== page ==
The future of search: Answer, converse, anticipate
Answer. Converse. Anticipate. Those are the verbs that Google believes will lead to "the end of search as we know it." Google doesn't want search to be restricted to a sparse landing page and a specific query. It wants search to become something as ubiquitous as oxygen and as powerful as devices that previously existed only in science fiction.
"Like many of you, I was captivated by 'Star Trek.' I dreamt of building that computer one day," said Google's Amit Singhal during the Google I/O opening keynote. "Little did I know I would grow up to be responsible for building my dream for the entire world."
Realizing that dream and building a tool that seems like it should only exist in made-up universes requires that Google master those three verbs and continuously rethink the way so many people interact with the Web and all the information it represents.
Which is why the company today announced that Knowledge Graph will begin to answer Google users' questions before they ask them; that people will be able to converse with Google via the Chrome Web browser as well as iOS and Android devices; and that Google Now, the company's virtual assistant, is better able to anticipate what users might want to know at any given time.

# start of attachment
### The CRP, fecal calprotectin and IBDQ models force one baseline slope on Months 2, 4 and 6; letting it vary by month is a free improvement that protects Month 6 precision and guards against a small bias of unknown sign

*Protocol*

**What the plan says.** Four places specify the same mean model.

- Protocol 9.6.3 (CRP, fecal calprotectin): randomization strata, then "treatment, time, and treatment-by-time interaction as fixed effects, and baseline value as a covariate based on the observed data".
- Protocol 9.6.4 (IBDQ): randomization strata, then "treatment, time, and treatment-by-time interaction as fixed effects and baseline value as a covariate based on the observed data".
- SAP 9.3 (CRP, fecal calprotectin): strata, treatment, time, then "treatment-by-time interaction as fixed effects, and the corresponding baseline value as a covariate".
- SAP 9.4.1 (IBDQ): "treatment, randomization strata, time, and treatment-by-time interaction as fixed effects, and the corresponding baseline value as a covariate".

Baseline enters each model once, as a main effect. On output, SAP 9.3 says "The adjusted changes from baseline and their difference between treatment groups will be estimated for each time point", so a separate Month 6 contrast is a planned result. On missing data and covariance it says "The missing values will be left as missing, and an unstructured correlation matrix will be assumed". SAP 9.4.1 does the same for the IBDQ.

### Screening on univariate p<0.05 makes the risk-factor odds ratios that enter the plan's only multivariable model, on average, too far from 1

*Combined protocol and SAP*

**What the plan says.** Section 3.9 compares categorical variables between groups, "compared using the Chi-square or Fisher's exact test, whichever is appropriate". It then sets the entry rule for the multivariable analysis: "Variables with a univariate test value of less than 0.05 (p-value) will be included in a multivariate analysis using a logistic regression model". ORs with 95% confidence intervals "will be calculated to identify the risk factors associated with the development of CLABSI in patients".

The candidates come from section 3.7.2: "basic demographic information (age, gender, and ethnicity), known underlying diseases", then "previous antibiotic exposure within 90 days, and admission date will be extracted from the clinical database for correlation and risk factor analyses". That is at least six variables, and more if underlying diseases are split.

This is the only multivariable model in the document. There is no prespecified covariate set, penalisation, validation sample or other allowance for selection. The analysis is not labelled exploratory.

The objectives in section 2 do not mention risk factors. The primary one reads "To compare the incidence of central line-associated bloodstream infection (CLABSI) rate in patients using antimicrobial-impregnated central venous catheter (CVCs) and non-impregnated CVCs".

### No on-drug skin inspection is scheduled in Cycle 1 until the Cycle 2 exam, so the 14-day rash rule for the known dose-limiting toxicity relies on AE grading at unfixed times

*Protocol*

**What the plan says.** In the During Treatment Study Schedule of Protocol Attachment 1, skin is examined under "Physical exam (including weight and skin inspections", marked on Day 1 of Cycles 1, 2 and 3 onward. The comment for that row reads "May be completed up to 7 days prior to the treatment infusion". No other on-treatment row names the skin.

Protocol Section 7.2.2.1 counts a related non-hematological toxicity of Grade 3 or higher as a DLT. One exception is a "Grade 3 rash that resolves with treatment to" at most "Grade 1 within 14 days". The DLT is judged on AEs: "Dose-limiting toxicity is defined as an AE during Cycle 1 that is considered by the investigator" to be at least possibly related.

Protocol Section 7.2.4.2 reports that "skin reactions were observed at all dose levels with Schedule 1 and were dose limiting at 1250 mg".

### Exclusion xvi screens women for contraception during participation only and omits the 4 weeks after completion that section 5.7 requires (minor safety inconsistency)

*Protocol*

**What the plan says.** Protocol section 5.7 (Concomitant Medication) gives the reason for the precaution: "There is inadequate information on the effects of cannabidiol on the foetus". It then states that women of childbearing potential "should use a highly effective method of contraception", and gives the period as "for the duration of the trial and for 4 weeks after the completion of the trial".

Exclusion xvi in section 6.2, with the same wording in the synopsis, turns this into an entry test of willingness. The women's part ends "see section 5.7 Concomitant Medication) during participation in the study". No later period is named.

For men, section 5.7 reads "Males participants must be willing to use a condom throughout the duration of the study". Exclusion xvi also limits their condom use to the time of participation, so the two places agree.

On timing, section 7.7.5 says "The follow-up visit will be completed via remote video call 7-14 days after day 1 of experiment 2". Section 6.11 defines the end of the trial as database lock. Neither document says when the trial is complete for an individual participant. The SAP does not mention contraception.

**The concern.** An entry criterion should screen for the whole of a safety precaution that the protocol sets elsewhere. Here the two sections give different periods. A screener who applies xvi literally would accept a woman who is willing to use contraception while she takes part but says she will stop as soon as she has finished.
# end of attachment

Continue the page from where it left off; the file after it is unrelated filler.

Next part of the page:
Voice-activated search coming to the Chrome browser is perhaps the most interesting of today's search-related announcements. Google Now -- or some version of it, anyway -- has been rumored to be coming to desktop computers for months, and its addition to Chrome will aid Google's attempts to become a ubiquitous aspect of users' lives.
"People communicate with each other by conversation, not by typing keywords -- and we’ve been hard at work to make Google understand and answer your questions more like people do," Singhal writes on the Inside Search blog. This functionality has been available on mobile devices for a while, he adds, and today's announcement is about bringing the same capability to the desktop.
People are now able to interact with Google simply by saying "Okay Google" and asking a question or giving a command while Chrome is running. (Whether this means that Chrome is always listening and constantly sending data to Google's servers, or that it will only communicate with Google once that prompt is uttered, wasn't made clear during the keynote.)
This means that the 750 million people who use Chrome on the desktop or Android and iOS devices will now be able to converse with Google no matter where they are. Google will stop being a destination and will instead act as a user's always-available connection to all of the Web's information -- or, at least, all of the information Google has collected from the Web.